The Trump Effect: Trade Tariffs
History has proven that trade conflicts are rarely good for markets across the world. When President George W. Bush imposed steel tariffs of between 8-30% in 2002, the dollar took a dramatic hit for the following few years, until the World Trade Organisation (WTO) ruled against the tariffs following an appeal from the European Union.
And as the United States – the world’s largest economy – faces up to a potential heavyweight trade clash with the rest of the world, businesses this side of the pond will no doubt be wondering how the UK could be impacted by the fallout of a global trade war.
Weeks of tit-for-tat threats have passed between the US and China recently, after President Trump announced plans to impose tariffs of 25% on imported steel and 10% on aluminium, for “national security reasons”. The penalties were originally aimed at China, in response to their policy of flooding the world with cheap metals, and temporarily excludes a list of countries, including the entirety of the European Union, until 1st June.
In mid-May, Trump announced that a trade war with China was on 'on hold' for now, though the differences between two nations remain and could therefore mean that this is just a brief de-escalation of tensions.
In the meantime, the EU is keen to seek “unconditional, permanent exemptions” from any potential tariffs, but it certainly hasn’t boosted its position after a ruling by the WTO determined that it had been providing illegal financial aid to Airbus, leading to threats of further retaliatory sanctions from the US.
As a result, the EU hasn’t delayed in publishing a list of hundreds of American products worth up to $7.8 billion that it could target if tariffs are imposed. The list is detailed over 10 pages and features a variety of items, including cigarettes, sailboats, ovens and motorcycles.
How will this impact the UK?
The good news for the UK is that its import-heavy economy – with $625 billion worth of imports compared to $404 billion of exports in 2016 – is more resilient to the impact of tariffs. If a deal is struck between the EU and the US, Britain will be relatively immune to direct ramifications of a continuing trade war involving China.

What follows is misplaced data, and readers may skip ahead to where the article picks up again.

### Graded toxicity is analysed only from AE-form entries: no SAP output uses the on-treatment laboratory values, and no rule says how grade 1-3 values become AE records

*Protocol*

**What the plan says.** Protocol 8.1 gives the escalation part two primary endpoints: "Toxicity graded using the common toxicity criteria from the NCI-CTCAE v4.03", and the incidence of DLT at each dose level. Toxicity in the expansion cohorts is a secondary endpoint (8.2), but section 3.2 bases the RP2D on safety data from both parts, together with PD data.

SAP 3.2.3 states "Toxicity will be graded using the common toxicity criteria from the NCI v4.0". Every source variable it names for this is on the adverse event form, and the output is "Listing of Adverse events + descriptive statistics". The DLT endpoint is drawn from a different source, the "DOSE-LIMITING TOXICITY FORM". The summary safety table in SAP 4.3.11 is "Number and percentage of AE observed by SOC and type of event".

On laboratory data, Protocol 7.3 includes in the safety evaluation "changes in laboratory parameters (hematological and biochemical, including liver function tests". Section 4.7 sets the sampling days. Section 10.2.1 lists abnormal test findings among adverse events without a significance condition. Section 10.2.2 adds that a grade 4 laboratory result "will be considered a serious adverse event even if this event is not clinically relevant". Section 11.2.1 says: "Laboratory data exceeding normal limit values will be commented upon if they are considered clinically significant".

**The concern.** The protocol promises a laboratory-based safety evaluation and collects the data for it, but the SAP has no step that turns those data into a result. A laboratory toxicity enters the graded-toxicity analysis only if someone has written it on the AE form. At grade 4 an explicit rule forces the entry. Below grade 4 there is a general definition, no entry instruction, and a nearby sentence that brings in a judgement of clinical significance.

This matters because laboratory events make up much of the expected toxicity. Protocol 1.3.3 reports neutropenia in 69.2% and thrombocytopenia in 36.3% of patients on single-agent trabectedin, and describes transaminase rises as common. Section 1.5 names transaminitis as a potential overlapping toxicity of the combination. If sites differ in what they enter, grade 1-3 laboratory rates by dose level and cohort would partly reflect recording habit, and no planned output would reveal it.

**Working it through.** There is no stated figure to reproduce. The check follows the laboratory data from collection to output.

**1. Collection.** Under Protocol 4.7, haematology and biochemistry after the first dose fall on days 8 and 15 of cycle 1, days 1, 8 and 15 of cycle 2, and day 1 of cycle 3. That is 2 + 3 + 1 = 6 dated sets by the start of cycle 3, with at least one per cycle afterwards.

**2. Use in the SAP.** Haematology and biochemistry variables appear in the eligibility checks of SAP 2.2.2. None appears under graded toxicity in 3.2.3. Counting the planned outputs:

If, however, the two sides fail to reach an agreement, one industry that could take a big hit in the UK is steel. Unable to currently make an individual case and exploit the “special relationship” between Britain and the US, the government is limited to working with EU partners to consider the scope for exemptions. 7% of steel exports were sent across the Atlantic in 2017, of which the majority were of higher value and speciality forms. It is hoped that even if a deal cannot be reached, that customers would be more willing to absorb the cost of tariffs if these products aren’t easily substituted.
There is also every possibility that China could begin to favour countries elsewhere in the world for trading targets. This has been hinted in the hit Boeing’s share price took recently after speculation grew of China turning to rivals such as Airbus. Could this in fact be an opportunity for the UK?
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How will this impact the rest of the world?
Even though nothing is set in stone just yet, it would appear that the world is already responding to the rise in tensions, something Roberto Azevêdo, the WTO’s director-general, describes as “the last thing the world economy needs”.
The comments came following the publishing of the WTO annual trade report, which outlined trade growth of 4.4% for this year (down from 4.7% in 2017) and 4% forecast in 2019.
With the UK effectively powerless to make individual bargains with the US, all eyes rest on the government’s cooperation with the EU. It is expected that mutual concerns regarding China will be a focus of discussions, in a bid to come to an agreement that will be handled within an international multilateral framework.
It’s been reported that the EU may be prepared to tolerate quotas on metal imports to the US to avert any potential for a trade war, similar to agreements that have been made with Brazil and South Korea.
In the meantime, the bloc is open to discussing trade and has stressed the recent deals struck with Canada, Japan, Singapore and Mexico, with the hope that this will bolster their position in the global market in the face of any measures put in place by the US.
If there is anything we can be certain of, it’s that President Trump is far from predictable. Both trade tariffs and agreements are anything but secure and the world’s eyes are on POTUS’s Twitter account as we await the President’s next Tweet...